My First PHP Page
<?php echo “Project 1!”;?>

Now, the result will be: Project 1!

Figure 1 PHP in industry
Figure 1: PHP in industry

What are PHP namespaces?
A namespace can simply be defined along with the namespace keyword and a name. Also, it needs to be declared prior to any other code along with the exemption of infrequently used declare statements. Thus, once a namespace has been defined, its scope applies to the whole file.
For example:

Namespace Mynamespace;

It may also be defined alternatively just by covering its contents with brackets. Also, there is no code allowed outside the brackets apart from the formerly mentioned declare statement.
For example:

Namespace Mynamespace {

The two methods discussed above cannot be combined, so the user should stick to any one of these methods, at a particular time.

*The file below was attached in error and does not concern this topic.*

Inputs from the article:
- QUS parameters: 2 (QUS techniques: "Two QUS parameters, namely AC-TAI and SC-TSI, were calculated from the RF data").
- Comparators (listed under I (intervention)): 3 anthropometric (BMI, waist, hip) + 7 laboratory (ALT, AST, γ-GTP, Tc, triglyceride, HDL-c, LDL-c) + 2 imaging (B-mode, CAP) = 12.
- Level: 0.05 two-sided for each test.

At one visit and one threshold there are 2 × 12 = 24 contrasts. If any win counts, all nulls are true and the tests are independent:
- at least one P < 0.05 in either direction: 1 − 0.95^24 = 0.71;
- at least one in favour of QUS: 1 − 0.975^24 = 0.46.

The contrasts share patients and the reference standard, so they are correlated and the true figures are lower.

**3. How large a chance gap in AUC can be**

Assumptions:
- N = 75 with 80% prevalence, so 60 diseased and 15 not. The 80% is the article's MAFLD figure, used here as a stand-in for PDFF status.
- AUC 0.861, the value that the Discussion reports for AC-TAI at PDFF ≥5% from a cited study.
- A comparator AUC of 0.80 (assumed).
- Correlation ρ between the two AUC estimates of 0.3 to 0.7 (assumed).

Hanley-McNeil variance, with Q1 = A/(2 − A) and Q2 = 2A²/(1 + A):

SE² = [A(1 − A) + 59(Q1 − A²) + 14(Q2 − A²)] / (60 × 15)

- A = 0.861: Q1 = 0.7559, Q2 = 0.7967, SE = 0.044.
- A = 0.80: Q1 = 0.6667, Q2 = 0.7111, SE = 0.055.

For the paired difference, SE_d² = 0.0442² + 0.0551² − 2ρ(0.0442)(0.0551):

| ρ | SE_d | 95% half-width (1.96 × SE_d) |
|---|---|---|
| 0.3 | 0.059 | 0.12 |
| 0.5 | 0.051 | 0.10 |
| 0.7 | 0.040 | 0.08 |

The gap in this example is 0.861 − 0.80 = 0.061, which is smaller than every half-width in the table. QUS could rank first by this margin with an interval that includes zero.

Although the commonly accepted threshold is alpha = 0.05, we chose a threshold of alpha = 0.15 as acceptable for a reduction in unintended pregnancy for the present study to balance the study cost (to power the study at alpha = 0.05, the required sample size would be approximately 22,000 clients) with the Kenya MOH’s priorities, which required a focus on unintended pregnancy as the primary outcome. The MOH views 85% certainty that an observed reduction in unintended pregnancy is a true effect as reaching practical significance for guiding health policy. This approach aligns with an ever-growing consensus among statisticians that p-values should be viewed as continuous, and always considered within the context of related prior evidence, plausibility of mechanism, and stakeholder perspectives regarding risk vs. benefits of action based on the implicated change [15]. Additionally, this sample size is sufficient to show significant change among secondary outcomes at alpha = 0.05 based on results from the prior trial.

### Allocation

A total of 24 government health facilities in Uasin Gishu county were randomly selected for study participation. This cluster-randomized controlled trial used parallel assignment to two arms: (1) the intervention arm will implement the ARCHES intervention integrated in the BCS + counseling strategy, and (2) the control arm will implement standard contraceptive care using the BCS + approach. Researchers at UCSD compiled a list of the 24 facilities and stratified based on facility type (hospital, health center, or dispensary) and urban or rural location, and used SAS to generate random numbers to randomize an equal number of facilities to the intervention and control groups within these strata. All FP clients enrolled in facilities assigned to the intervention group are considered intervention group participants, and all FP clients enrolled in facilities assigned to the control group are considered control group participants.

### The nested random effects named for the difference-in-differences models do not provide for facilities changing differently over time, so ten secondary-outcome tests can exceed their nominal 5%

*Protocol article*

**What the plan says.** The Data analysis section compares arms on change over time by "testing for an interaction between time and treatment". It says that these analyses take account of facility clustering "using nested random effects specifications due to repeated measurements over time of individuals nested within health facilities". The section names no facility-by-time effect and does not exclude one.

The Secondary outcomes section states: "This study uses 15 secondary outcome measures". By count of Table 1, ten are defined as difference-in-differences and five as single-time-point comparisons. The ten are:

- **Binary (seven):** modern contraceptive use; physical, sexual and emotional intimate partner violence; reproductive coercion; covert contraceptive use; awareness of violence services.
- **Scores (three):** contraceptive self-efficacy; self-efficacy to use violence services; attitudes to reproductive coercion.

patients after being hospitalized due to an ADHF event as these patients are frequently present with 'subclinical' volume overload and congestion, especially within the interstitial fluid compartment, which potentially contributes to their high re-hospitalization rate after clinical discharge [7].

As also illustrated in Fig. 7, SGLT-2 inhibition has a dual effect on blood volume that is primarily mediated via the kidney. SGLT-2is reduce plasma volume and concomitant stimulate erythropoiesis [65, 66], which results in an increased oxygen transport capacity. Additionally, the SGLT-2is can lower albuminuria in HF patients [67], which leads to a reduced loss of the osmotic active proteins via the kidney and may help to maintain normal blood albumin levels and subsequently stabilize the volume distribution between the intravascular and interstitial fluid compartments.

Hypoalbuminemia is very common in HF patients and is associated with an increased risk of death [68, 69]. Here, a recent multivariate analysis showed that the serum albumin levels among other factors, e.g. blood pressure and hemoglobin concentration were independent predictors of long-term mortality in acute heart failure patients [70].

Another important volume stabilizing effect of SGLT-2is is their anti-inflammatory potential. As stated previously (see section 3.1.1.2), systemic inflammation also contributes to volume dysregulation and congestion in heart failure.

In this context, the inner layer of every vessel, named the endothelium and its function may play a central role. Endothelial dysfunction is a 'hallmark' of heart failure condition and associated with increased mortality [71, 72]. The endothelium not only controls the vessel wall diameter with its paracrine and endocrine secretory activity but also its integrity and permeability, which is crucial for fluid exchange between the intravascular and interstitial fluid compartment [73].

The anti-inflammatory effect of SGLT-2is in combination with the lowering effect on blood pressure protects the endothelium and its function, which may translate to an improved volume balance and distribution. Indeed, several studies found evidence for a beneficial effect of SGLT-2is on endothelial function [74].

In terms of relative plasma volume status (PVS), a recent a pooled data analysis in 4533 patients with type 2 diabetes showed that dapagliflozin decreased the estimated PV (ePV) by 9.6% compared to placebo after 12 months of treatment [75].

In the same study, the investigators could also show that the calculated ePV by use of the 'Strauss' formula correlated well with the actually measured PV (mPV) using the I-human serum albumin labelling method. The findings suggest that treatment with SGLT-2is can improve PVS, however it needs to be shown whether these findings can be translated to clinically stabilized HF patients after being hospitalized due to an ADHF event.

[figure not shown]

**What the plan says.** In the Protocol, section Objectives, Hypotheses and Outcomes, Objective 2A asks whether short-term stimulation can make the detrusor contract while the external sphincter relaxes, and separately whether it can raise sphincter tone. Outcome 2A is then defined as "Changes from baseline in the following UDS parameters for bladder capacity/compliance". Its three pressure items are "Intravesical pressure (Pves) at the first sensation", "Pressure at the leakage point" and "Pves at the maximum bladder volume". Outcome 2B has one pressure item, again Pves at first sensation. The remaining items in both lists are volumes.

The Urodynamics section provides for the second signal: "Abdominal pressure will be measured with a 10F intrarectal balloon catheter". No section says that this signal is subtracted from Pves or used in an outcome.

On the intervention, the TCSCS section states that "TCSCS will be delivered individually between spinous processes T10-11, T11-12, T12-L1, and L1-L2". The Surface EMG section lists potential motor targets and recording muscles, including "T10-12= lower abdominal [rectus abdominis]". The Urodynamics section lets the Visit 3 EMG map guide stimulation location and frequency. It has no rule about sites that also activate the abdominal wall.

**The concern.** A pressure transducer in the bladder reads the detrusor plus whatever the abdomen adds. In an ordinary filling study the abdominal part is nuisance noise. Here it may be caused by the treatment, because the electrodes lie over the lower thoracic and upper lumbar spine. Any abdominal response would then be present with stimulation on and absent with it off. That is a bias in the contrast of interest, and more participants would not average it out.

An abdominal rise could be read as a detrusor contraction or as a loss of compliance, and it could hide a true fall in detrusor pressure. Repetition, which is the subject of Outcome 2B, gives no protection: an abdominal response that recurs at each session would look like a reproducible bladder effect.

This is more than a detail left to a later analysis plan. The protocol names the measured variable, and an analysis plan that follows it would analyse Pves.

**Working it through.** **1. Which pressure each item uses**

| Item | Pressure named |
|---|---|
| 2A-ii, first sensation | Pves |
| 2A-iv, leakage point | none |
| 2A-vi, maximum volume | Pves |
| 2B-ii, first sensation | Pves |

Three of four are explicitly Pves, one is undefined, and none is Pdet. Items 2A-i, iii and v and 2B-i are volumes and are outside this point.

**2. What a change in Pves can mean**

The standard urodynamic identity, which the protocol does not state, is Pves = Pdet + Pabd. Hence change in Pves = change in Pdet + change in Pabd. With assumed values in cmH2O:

Now let’s get to know something about nested namespaces as well. These are defined by adding a backslash to separate each level.
For example:

Namespace Myassignment\blog\admin;
Figure 2 Areas of suitability
Figure 2: Areas of suitability

Nested namespaces can be easily defined in this way. Likewise, there are many other forms for namespaces like defining multiple namespaces, global namespaces, and a lot more.

Global namespaces
Global namespaces are great for simplifying storage organisation in environments that have abundant material file systems. These give a consolidated outlook into numerous network file systems, common Internet file systems, network-attached storage systems or file servers located in different physical locations. They are mainly helpful in dispersed implementations along with formless data. They also support environments that are rising rapidly, so that data can be easily accessed without the need to know where it physically resides. Users should keep in mind that without a global namespace, multiple file systems would require to be handled individually.